February 13, 2012 |
The voice floats confidently but quietly in the first few lines of Whitney Houston's version of "I Will Always Love You," the song for which the superstar vocalist, who died Saturday of undetermined causes at the Beverly Hilton Hotel, will always be remembered. Hear it rush out of the radio unexpectedly, and it has the power to transform your world. "If I should stay I would only be in your way," sings Houston in those opening bars, minus any instrumentation, as if into an abyss of loneliness.
January 15, 2012 |
Emmy Rossum, 25, returns to Showtime for the second season of "Shameless" as Fiona, the eldest sister and mother figure of the scrappy, law-skirting, non-working-class Gallagher family. Already a performing vet at 25, Rossum's latest gig follows a childhood launch as a member of the Metropolitan Opera's Children's Chorus and starring roles in the 2004 film "The Phantom of the Opera" and big-budget disaster movies including "The Day After Tomorrow" and "Poseidon. " What will we learn about the Gallaghers this season?
CALIFORNIA | LOCAL
July 24, 2011 |
He was a forlorn-looking figure, dressed in a rumpled gray raincoat that was shiny with dirt, like a mechanic's apron. The woman sitting with him, at the Original Pantry restaurant in downtown Los Angeles, ate silently. The man appeared to be in his late 70s, his appearance hinting at homelessness, or something close to it. It was 1978, and as my brother and I stole glances at him while we ate our dinner, it was hard to believe that this man was once touted as one of the greatest living pianists — a man who drew comparisons to his famous countryman, composer and pianist Franz Liszt.
June 1, 2011 |
To say that Ricky Jay does card tricks is, as Mark Singer once noted in the New Yorker, somewhat akin to suggesting that "Sonny Rollins plays tenor saxophone. " Jay is one of the greatest sleight-of-hand artists ever to fool and wow an audience. A few years back, at a theater in Westwood, I saw him quote a ballad by the French poet/thief François Villon, as translated by Dante Gabriel Rossetti, while simultaneously performing the famous party piece of his stage act, piercing the skin of a watermelon, or, as Jay puts it, the "thicker pachydermatous outer-melon layer," with a single playing card flicked at 90 mph from between his fingers.
May 29, 2011 |
It is easy to imagine that a pair of French classical musical prodigies like the Capuçon brothers — who began to play their instruments before kindergarten — would not be particularly open to modernity. Given that Renaud, a leading violinist, and Gautier, a top cellist of his generation, are preparing to take part in a decidedly modern and Hollywood-flavored concert series in Los Angeles in early June, this would be a problem. In a four-night run that starts June 2, les frères Capuçon will join the charismatic Venezuelan-born musical director Gustavo Dudamel and the Los Angeles Philharmonic in performing Brahms' Double Concerto and Symphony No. 4 at Walt Disney Concert Hall.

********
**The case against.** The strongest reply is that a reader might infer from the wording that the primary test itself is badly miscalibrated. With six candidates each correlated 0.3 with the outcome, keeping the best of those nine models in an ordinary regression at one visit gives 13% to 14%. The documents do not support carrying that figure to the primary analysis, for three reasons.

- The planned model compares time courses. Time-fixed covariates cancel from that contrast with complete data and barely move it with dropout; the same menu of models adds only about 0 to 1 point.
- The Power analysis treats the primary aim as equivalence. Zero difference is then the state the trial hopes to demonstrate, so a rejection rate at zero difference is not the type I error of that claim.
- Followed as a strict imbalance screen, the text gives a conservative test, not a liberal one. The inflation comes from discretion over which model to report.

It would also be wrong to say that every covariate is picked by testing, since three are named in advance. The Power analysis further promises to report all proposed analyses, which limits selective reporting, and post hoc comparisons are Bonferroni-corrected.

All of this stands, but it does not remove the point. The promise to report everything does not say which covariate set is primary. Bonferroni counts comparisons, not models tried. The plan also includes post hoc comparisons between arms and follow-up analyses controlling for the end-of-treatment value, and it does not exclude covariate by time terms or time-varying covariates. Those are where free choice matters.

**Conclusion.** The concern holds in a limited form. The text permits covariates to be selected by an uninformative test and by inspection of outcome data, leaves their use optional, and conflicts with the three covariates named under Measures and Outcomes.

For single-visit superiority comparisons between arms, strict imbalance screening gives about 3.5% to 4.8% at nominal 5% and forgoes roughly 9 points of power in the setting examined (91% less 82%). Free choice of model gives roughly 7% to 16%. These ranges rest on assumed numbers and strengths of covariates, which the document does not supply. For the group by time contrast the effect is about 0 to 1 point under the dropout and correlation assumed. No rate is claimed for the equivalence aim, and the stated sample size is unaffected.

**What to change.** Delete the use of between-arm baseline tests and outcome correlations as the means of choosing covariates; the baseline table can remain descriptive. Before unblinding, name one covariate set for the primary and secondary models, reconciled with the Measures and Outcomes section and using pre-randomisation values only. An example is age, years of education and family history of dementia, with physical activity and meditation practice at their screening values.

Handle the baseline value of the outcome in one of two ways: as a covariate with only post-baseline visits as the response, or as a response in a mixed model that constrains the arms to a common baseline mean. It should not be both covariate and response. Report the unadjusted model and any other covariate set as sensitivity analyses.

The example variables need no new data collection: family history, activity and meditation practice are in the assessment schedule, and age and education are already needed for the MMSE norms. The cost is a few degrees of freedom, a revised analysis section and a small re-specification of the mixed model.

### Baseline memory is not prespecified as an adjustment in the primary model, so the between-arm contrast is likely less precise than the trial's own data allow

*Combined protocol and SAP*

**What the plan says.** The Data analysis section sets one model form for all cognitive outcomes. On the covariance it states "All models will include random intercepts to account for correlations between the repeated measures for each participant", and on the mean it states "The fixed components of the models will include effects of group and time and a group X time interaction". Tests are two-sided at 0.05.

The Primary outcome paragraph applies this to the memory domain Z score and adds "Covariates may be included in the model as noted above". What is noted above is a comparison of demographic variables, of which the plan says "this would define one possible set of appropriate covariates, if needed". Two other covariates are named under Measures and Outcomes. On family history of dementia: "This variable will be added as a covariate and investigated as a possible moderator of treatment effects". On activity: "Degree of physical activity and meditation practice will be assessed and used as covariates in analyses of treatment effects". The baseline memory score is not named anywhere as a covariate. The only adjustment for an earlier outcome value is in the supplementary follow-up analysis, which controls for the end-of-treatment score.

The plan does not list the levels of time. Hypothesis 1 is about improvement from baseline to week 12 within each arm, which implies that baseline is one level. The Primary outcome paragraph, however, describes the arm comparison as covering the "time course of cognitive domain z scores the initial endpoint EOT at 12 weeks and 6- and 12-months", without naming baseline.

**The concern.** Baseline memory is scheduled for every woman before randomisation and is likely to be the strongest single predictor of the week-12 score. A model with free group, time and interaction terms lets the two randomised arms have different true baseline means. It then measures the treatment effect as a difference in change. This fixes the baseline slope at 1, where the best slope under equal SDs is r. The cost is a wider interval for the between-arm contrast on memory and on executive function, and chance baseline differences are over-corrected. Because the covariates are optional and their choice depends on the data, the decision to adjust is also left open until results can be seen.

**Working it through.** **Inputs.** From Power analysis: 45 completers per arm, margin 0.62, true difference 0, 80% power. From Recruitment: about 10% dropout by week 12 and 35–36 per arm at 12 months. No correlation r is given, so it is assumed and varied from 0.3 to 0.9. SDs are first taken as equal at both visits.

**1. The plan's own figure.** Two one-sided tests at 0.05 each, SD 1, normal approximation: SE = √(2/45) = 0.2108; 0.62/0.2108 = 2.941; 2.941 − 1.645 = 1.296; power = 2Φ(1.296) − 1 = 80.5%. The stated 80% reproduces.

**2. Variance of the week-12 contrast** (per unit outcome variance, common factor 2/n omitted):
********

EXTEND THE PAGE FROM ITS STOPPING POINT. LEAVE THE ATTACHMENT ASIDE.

February 27, 2011 |
Journalist Frank Brady remembers the moment when Bobby Fischer first mesmerized the chess world. It was October 1956. Fischer, then just 13, was matched against 25-year-old Donald Byrne, an international master, in a tournament in lower Manhattan. A pack of kibitzers surrounded the pair when suddenly, Fischer moved his queen, the most powerful piece on the chessboard, to a seemingly vulnerable position. Byrne moved to capture Fischer's queen, only to find himself checkmated after 41 moves and five hours.
December 19, 2010 |
To some discerning eyes, the statue is a satire of classical aesthetics that judge beauty by Western standards. To others, the use of natural, recyclable materials shows the artist's commitment to the environment. And then there was this observation, posted on the artist's blog. "Disgusting, disgusting, disgusting!!!" The artwork in question is a copy of the classical Greek statue Venus de Milo, made out of raw material supplied by China's most beloved mammals. In other words, panda excrement.
September 14, 2010 |
Over the last two decades, the use of modern genetic engineering technology to produce pharmaceuticals and new crop plants has given rise to prodigious scientific, humanitarian and financial successes. But its application to animals for food has lagged behind despite the fact that animal protein is expensive and increasingly sought-after worldwide. The reason for the lag is not technical difficulty. Thousands of animals with genes deleted or added have been engineered for scientific purposes; the catalog of available lines resembles the telephone directory of a small city, and these animals have made incalculable contributions to the understanding of mammalian gene function in health and disease.
May 30, 2010 |
They exist among us, teenage sports prodigies, and they don't play football, basketball or baseball. They are the reason to celebrate what makes living in Southern California so wondrous. Whether on the golf course, in the pool or at the beach, they're preparing to become college standouts, Olympians or even professional athletes. Orange County was the home of Tiger Woods, and it's the place where Patrick Cantlay of Anaheim Servite is proving to be one of the best 18-year-old golfers in America.
March 24, 2010 |
In some ways, Michelle Wie is still the teenage girl we remember bursting into the spotlight with braces and a 300-yard drive. "I still eat Happy Meals and I'm proud to say it," Wie said the other day at a news conference here. "I would say it's more for the toy." In other ways, she's a grown woman hardened by years in the spotlight during which the normal peaks and valleys of adolescence have played out on a national stage. "Slowly but surely, I'm growing up," she said.